Saturday, July 5, 2014

By this time, Sunday

July 28, 1978

The sun glares as we come out of the warehouse.
It is hotter than I remember and I feel more than a little disoriented.
But this is always the feeling I get when we work a later shift than usual. Thursdays into Fridays are always bad (Roger ranting on about how we have to get the wine out for the weekend), but this one was worse than usual.
I don’t have the weekend to look forward to since Hank is off to some concert in New York State he says will be bigger than Woodstock.
Today’s my mother’s 50th birthday, so I’ll likely take the drive south to Toms River to see her, weary not.
Working the nigh shift puts all of us out of touch with the real world, captive in a brick prison for eight hours or more, my back still aching even after nearly two months of slamming cartons of booze onto an assembly line.
Our cars parked at a slant with noses against the side of the brick building already steam with the heat and we haven’t even started the engines.
John Telson – my work mate from Cosmetics Plus prior to this – climbs up into his olive green van, wheezing from too many cigarettes and the beer belly he’s collected along with his collection of beer cans.
The van is his pride a joy, and he keeps it polished as if a jewel.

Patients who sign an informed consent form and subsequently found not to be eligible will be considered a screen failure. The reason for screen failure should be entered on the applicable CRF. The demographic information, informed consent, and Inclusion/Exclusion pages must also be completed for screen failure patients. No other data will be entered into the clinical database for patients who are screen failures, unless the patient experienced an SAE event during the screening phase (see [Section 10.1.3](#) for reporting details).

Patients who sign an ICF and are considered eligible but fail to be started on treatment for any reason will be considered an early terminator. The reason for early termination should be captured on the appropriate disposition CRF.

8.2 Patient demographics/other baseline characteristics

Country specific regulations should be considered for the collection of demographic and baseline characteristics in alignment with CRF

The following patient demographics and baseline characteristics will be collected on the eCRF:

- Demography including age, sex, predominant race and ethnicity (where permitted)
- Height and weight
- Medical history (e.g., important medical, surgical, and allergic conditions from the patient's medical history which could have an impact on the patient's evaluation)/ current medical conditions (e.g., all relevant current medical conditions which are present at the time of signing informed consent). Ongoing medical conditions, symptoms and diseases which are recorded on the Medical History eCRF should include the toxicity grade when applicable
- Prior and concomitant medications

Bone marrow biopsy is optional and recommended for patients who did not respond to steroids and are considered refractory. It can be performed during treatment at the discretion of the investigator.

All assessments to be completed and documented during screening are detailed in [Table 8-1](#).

I see the sweat dripping down from his brow and onto his glasses and his beard, and I wonder how he can stand to retain the beard in this heat. But like the van, this is part of who he is.
He grins at me and tells me I look tired.
I tell him I’m headed down the shore and want to know if he would like to come.
He laughs and says he can’t just take off like he used to now that he is married, but he has not yet resorted to the old cliché some of the elder workers use: ball and chain.
I watch the others emerge, the wearier of us, who have not only endured inhuman labor for this entire shift, but ingested some of the product – a side benefit management never intended us to get when hiring us on.
John asks if I’ll be back up in time for the Sunday night shift, and I tell him yes, thinking about the hurried ride up the parkway after spending two nights in my uncle’s basement couch. Yoga or not yoga, I know my back will ache just from the ride, and that by this time Monday, I’ll be a half dead zombie. But it’s better than being unemployed. So I climb into my car and pull out, heading for River Drive and the comforting ride home along the muddy banks of a river I love so much, vaguely wondering how Hank’s concert will turn out and if he will do any better at this one than he did when they hauled him out ill by helicopter from Woodstock.

By this time, Sunday, I might even know that.

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